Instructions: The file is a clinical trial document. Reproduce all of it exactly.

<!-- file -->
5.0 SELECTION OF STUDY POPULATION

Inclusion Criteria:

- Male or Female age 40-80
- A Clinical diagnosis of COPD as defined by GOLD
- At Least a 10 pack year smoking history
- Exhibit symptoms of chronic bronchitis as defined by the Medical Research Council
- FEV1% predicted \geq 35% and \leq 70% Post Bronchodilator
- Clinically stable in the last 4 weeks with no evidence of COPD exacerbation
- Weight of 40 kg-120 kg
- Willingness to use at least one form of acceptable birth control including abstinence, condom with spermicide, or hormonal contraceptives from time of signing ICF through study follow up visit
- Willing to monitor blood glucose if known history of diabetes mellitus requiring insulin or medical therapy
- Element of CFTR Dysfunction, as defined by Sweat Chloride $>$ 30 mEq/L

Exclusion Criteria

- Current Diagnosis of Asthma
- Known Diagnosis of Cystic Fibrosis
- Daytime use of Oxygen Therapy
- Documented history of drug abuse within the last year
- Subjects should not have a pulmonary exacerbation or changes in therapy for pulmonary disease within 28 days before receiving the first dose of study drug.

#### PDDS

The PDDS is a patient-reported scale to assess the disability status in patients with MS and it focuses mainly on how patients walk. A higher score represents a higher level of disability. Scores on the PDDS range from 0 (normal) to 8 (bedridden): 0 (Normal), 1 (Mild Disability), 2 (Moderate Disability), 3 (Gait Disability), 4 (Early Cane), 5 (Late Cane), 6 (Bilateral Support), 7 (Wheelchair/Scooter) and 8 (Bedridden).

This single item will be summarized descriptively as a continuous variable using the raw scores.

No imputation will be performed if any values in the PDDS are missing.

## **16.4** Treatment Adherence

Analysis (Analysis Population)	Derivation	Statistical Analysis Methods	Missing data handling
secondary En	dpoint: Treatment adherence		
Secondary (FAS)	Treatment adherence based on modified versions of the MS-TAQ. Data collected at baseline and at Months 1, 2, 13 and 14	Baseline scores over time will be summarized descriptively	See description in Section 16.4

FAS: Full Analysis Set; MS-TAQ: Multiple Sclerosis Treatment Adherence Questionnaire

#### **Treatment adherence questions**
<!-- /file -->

5.0 SELECTION OF STUDY POPULATION

Inclusion Criteria:

- Male or Female age 40-80
- A Clinical diagnosis of COPD as defined by GOLD
- At Least a 10 pack year smoking history
- Exhibit symptoms of chronic bronchitis as defined by the Medical Research Council
- FEV1% predicted \geq 35% and \leq 70% Post Bronchodilator
- Clinically stable in the last 4 weeks with no evidence of COPD exacerbation
- Weight of 40 kg-120 kg
- Willingness to use at least one form of acceptable birth control including abstinence, condom with spermicide, or hormonal contraceptives from time of signing ICF through study follow up visit
- Willing to monitor blood glucose if known history of diabetes mellitus requiring insulin or medical therapy
- Element of CFTR Dysfunction, as defined by Sweat Chloride $>$ 30 mEq/L

Exclusion Criteria

- Current Diagnosis of Asthma
- Known Diagnosis of Cystic Fibrosis
- Daytime use of Oxygen Therapy
- Documented history of drug abuse within the last year
- Subjects should not have a pulmonary exacerbation or changes in therapy for pulmonary disease within 28 days before receiving the first dose of study drug.

#### PDDS

The PDDS is a patient-reported scale to assess the disability status in patients with MS and it focuses mainly on how patients walk. A higher score represents a higher level of disability. Scores on the PDDS range from 0 (normal) to 8 (bedridden): 0 (Normal), 1 (Mild Disability), 2 (Moderate Disability), 3 (Gait Disability), 4 (Early Cane), 5 (Late Cane), 6 (Bilateral Support), 7 (Wheelchair/Scooter) and 8 (Bedridden).

This single item will be summarized descriptively as a continuous variable using the raw scores.

No imputation will be performed if any values in the PDDS are missing.

## **16.4** Treatment Adherence

Analysis (Analysis Population)	Derivation	Statistical Analysis Methods	Missing data handling
secondary En	dpoint: Treatment adherence		
Secondary (FAS)	Treatment adherence based on modified versions of the MS-TAQ. Data collected at baseline and at Months 1, 2, 13 and 14	Baseline scores over time will be summarized descriptively	See description in Section 16.4

FAS: Full Analysis Set; MS-TAQ: Multiple Sclerosis Treatment Adherence Questionnaire

#### **Treatment adherence questions**